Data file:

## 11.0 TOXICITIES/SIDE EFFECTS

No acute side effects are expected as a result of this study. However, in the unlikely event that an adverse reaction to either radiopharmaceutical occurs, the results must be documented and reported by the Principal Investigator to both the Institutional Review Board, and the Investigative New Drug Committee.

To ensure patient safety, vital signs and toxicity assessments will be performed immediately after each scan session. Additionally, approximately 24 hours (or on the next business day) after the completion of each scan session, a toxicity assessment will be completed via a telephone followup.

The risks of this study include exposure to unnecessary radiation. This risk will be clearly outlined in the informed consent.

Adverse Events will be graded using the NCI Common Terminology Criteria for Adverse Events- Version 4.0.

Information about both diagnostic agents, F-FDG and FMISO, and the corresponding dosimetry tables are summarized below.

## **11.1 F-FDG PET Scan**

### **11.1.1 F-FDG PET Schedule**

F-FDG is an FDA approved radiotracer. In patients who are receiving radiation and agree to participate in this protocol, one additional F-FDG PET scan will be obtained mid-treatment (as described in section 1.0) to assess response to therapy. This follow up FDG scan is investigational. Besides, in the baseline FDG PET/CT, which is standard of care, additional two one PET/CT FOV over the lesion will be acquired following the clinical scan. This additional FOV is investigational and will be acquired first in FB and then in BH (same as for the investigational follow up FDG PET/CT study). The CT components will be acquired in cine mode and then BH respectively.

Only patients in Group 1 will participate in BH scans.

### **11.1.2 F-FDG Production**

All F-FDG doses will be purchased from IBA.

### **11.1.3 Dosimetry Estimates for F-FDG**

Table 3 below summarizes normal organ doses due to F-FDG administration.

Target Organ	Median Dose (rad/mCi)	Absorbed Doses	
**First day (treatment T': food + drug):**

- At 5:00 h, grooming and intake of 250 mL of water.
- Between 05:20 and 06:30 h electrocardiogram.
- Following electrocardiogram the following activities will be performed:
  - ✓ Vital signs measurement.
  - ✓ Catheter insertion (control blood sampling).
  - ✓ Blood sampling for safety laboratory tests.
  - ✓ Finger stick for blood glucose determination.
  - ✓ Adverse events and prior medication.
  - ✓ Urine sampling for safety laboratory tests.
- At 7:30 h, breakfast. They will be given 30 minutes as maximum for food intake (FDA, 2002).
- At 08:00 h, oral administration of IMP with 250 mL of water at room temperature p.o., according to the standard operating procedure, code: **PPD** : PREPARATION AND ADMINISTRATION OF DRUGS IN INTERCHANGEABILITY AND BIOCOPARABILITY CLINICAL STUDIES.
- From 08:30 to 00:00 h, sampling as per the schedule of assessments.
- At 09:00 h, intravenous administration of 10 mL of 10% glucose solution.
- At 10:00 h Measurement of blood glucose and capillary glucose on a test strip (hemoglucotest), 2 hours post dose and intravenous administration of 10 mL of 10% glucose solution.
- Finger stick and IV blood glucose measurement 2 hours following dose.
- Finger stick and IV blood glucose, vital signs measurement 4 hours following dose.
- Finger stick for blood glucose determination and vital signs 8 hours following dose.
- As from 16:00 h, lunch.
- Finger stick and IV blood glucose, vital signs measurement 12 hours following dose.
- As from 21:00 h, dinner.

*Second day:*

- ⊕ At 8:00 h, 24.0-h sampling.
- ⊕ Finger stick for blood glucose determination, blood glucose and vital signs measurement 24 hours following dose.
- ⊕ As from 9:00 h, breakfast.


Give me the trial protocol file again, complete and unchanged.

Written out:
## 11.0 TOXICITIES/SIDE EFFECTS

No acute side effects are expected as a result of this study. However, in the unlikely event that an adverse reaction to either radiopharmaceutical occurs, the results must be documented and reported by the Principal Investigator to both the Institutional Review Board, and the Investigative New Drug Committee.

To ensure patient safety, vital signs and toxicity assessments will be performed immediately after each scan session. Additionally, approximately 24 hours (or on the next business day) after the completion of each scan session, a toxicity assessment will be completed via a telephone followup.

The risks of this study include exposure to unnecessary radiation. This risk will be clearly outlined in the informed consent.

Adverse Events will be graded using the NCI Common Terminology Criteria for Adverse Events- Version 4.0.

Information about both diagnostic agents, F-FDG and FMISO, and the corresponding dosimetry tables are summarized below.

## **11.1 F-FDG PET Scan**

### **11.1.1 F-FDG PET Schedule**

F-FDG is an FDA approved radiotracer. In patients who are receiving radiation and agree to participate in this protocol, one additional F-FDG PET scan will be obtained mid-treatment (as described in section 1.0) to assess response to therapy. This follow up FDG scan is investigational. Besides, in the baseline FDG PET/CT, which is standard of care, additional two one PET/CT FOV over the lesion will be acquired following the clinical scan. This additional FOV is investigational and will be acquired first in FB and then in BH (same as for the investigational follow up FDG PET/CT study). The CT components will be acquired in cine mode and then BH respectively.

Only patients in Group 1 will participate in BH scans.

### **11.1.2 F-FDG Production**

All F-FDG doses will be purchased from IBA.

### **11.1.3 Dosimetry Estimates for F-FDG**

Table 3 below summarizes normal organ doses due to F-FDG administration.

Target Organ	Median Dose (rad/mCi)	Absorbed Doses	
**First day (treatment T': food + drug):**

- At 5:00 h, grooming and intake of 250 mL of water.
- Between 05:20 and 06:30 h electrocardiogram.
- Following electrocardiogram the following activities will be performed:
  - ✓ Vital signs measurement.
  - ✓ Catheter insertion (control blood sampling).
  - ✓ Blood sampling for safety laboratory tests.
  - ✓ Finger stick for blood glucose determination.
  - ✓ Adverse events and prior medication.
  - ✓ Urine sampling for safety laboratory tests.
- At 7:30 h, breakfast. They will be given 30 minutes as maximum for food intake (FDA, 2002).
- At 08:00 h, oral administration of IMP with 250 mL of water at room temperature p.o., according to the standard operating procedure, code: **PPD** : PREPARATION AND ADMINISTRATION OF DRUGS IN INTERCHANGEABILITY AND BIOCOPARABILITY CLINICAL STUDIES.
- From 08:30 to 00:00 h, sampling as per the schedule of assessments.
- At 09:00 h, intravenous administration of 10 mL of 10% glucose solution.
- At 10:00 h Measurement of blood glucose and capillary glucose on a test strip (hemoglucotest), 2 hours post dose and intravenous administration of 10 mL of 10% glucose solution.
- Finger stick and IV blood glucose measurement 2 hours following dose.
- Finger stick and IV blood glucose, vital signs measurement 4 hours following dose.
- Finger stick for blood glucose determination and vital signs 8 hours following dose.
- As from 16:00 h, lunch.
- Finger stick and IV blood glucose, vital signs measurement 12 hours following dose.
- As from 21:00 h, dinner.

*Second day:*

- ⊕ At 8:00 h, 24.0-h sampling.
- ⊕ Finger stick for blood glucose determination, blood glucose and vital signs measurement 24 hours following dose.
- ⊕ As from 9:00 h, breakfast.